Welcome to a small selection of posts that I have enjoyed in the last few days and I hope you will head over to enjoy in full..thanks Sally.
The first post is from Joan Hall who shares the wonderful myths and legends behind the various Full Moons throughout the year.
January – The Wolf Moon
Hey, everyone. Hope the first part of this new year have been good for you. It’s no secret that I have a fascination with full moons. I think it runs in the family. My brother once hiked through Grand Canyon by the light of a full August moon.
Also, the original concept for my upcoming Legends of Madeira series was inspired by, you guessed it, the moon. I thought it would be fun to feature a monthly post with some facts, myths, or maybe even a legend or two.
For years, I’d heard the term Harvest Moon, but did you know Native Americans had names for each of the full moons? These varied from tribe to tribe and were often relative to the area in which they lived. According to the Farmer’s Almanac, these names traditionally applied to the entire lunar month, beginning with either the new or full moon.
January is known as the Wolf Moon. This has nothing to do with mythical werewolves. It came about because on cold January nights, packs of wolves are often heard. It was once thought wolves howled because they were hungry. However, wolves use howls to define their territory, locate members of their pack, and gather for hunting.
Head over to read the rest of this fascinating post about the legends of the full moons: Joan Hall with January The Wolf Moon and other legends
Robbie Cheadle, hosted by Kaye Lynne Booth, interviews fantasy author and poet Diana Wallace Peach about her favourite poems and the post also features a review by Robbie of Sunwielder.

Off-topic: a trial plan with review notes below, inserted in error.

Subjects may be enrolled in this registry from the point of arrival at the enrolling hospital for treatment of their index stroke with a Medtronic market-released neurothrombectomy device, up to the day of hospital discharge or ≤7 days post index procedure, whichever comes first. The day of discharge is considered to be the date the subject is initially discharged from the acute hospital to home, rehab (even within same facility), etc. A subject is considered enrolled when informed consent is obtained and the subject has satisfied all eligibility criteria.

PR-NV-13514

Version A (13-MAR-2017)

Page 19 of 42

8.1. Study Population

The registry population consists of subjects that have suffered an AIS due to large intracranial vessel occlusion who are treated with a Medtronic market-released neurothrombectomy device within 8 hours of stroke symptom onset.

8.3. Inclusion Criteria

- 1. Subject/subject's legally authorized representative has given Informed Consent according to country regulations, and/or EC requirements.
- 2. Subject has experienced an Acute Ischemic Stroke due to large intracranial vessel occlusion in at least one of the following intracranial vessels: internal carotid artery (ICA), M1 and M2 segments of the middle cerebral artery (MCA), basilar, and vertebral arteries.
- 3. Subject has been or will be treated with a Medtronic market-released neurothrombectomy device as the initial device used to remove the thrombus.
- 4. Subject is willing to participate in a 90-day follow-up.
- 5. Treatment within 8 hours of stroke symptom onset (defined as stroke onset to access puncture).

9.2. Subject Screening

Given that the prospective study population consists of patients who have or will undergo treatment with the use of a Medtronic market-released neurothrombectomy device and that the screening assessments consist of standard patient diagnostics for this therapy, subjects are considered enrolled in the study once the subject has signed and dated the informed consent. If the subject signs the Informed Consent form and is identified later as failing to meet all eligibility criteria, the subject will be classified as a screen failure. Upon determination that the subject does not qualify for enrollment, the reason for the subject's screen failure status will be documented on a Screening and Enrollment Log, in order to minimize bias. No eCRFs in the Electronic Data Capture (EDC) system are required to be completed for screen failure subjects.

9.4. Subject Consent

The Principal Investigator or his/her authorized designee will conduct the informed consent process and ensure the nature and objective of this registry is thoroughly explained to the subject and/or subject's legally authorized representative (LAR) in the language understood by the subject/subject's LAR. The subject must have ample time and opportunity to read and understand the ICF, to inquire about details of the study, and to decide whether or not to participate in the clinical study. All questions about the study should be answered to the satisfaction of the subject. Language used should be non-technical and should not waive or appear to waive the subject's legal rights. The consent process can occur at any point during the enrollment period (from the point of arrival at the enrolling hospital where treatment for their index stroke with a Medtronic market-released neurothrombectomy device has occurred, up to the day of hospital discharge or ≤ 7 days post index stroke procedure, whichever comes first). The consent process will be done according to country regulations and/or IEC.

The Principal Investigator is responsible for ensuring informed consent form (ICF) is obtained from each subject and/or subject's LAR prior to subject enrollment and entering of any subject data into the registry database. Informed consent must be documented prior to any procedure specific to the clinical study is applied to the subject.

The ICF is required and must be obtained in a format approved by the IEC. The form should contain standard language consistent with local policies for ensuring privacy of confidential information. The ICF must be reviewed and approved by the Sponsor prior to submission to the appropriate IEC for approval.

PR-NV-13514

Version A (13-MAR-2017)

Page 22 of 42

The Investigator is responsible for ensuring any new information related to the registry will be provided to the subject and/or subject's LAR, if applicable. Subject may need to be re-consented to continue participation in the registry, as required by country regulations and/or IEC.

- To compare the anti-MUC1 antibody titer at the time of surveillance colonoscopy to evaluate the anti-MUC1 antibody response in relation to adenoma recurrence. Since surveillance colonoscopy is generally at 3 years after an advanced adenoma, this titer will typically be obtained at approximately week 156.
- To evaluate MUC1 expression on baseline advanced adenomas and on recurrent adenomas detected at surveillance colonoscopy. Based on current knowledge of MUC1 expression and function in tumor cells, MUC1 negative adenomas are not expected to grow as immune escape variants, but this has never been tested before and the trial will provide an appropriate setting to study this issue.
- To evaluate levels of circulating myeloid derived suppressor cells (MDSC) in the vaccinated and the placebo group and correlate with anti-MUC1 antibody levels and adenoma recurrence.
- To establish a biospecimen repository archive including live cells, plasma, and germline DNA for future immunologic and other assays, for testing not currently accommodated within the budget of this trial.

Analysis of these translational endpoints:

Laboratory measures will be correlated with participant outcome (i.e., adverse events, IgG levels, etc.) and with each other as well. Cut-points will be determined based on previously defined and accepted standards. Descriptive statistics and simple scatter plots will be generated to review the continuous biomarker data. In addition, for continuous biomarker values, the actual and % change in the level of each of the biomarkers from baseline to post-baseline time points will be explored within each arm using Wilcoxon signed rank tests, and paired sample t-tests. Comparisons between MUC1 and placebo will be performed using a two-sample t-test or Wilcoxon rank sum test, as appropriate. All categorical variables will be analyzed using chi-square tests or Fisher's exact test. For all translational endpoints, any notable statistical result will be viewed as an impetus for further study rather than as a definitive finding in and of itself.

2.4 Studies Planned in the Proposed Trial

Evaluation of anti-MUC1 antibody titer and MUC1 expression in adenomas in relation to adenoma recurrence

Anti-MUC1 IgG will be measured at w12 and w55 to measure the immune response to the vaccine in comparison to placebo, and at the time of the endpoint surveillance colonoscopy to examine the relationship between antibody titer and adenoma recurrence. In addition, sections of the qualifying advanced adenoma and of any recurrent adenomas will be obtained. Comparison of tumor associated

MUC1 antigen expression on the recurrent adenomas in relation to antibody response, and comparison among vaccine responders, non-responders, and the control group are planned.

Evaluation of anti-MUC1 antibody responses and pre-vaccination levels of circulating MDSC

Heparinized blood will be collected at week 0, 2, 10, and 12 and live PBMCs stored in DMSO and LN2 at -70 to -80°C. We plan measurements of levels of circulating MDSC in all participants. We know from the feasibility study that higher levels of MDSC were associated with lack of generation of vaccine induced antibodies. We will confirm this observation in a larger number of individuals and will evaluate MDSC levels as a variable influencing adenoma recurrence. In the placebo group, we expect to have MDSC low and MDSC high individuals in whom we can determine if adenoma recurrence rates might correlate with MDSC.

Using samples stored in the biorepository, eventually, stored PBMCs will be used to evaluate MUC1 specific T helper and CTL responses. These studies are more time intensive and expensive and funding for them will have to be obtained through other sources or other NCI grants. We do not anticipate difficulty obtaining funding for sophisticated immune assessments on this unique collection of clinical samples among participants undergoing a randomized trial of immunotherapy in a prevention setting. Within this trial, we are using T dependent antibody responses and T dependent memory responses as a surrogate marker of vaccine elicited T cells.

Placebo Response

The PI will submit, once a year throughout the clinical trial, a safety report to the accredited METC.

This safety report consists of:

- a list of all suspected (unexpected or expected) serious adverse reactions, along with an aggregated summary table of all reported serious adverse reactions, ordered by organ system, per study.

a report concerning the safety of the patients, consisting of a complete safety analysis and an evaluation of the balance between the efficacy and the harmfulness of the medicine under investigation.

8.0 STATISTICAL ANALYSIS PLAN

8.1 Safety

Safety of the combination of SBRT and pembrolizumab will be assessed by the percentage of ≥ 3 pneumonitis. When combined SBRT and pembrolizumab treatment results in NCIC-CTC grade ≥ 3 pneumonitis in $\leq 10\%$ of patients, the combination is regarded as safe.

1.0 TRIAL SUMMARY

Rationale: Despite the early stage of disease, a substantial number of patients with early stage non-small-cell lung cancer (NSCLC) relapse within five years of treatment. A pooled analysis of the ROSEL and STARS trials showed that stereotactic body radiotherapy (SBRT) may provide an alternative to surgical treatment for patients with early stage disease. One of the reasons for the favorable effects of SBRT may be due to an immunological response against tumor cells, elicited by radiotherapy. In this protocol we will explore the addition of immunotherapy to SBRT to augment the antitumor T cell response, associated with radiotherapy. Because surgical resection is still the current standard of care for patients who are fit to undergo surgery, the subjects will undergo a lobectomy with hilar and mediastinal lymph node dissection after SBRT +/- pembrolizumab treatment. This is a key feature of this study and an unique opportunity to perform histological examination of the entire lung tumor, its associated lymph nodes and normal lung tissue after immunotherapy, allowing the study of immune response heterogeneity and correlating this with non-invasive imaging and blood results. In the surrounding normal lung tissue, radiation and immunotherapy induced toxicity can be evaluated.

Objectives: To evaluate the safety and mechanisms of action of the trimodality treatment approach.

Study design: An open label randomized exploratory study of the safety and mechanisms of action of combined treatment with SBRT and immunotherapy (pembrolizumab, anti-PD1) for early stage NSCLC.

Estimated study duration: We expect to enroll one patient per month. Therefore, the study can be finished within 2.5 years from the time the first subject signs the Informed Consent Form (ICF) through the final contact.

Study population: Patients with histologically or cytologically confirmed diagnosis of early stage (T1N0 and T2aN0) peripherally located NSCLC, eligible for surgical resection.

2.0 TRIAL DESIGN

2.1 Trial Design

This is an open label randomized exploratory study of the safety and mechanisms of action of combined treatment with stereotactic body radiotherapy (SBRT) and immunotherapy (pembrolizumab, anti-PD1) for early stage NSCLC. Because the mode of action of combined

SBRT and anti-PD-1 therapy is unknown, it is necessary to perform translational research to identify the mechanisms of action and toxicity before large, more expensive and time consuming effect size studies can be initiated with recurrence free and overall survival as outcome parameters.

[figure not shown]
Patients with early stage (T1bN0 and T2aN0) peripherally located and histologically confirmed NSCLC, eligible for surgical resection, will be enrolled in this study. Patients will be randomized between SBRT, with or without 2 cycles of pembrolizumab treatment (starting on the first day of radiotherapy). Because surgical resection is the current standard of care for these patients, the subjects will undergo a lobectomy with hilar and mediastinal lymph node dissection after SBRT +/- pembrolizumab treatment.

Treasuring Poetry – Meet fantasy author and poet, Diana Peach and read my review of Sunwielder: An Epic Time Travel Adventure
Head over to find out more about Diana’s favourite poetry and her books: Treasury of Poetry – Diana Wallace Peach and a review of Sunwielder by Robbie Cheadle
Welcome to the first Treasury Poetry post of 2021.
Today, I am delighted to welcome fantasy author and poet, Diana Peach, who is sharing one of her own poems and discussing poetry.
Which of your own poems is your favourite?
Thanks so much for the invitation to participate in your Treasuring Poetry series, Robbie. I’m honored. I think of myself as a writer of prose and a dabbler otherwise, but I love poetry and believe no creative effort is ever wasted.
This is a super hard question! I have poems that I think are well-crafted, poems that evoke personal feelings or memories, and poems that reflect a particular time in my life. Since “I don’t know” isn’t an acceptable answer, I’ll go with this one:
Flight of faith
When I was a child, I could fly
you and I hopped in dirt-road afternoons
and the dust-wind flung us over seas of wheat
scuffed shoes skimming the feathered awns
we whipped around the corners of the barn
in a home-sewn world of farm-hewn hands
our secret futures soared.
Read the rest of the poem and enjoy the rest of the interview and review: Treasuring Poetry – D.Wallace Peach with Robbie Cheadle
The next post is the third in a series on Story Empire by John Howell and Gwen Plano on the complexities of co-authoring a book..very helpful if it is something you are planning to do in the future.
Unsplash Image KOBU Agency
Hi SE ers, The Last two posts on co-authorship covered the informal and formal elements needed for a successful co-authorship relationship and how to create a shared vision. If you missed them, you can go HERE and HERE. Today I am covering the subject of writing coherency.
Creating writing coherency (in other words making the story appear to have been written by one author) with two writers is critical. Without writing coherency, the book authored by two separate individuals will appear disjointed and confusing. Gwen and I were elated when a couple of our beta readers commented about the coherency of our story, saying that it was “seamless.” This was most encouraging. We worked towards writing coherency through three means.
1 Follow one character through the story: Our story is centered on a male character and a female character. Each of us wrote from the point of view of both characters. But once we completed the book, I took the male character, and Gwen took the female character and followed them through the entire book to ensure that the dialogue and descriptive material were consistent.
Head over to read the post in full as this series does provide a comprehensive guide to co-authorship: Story Empire, John Howell, Writing Coherency in co-authorship part three
Thanks for dropping in and I hope you will head over to enjoy these posts in full… thanks Sally.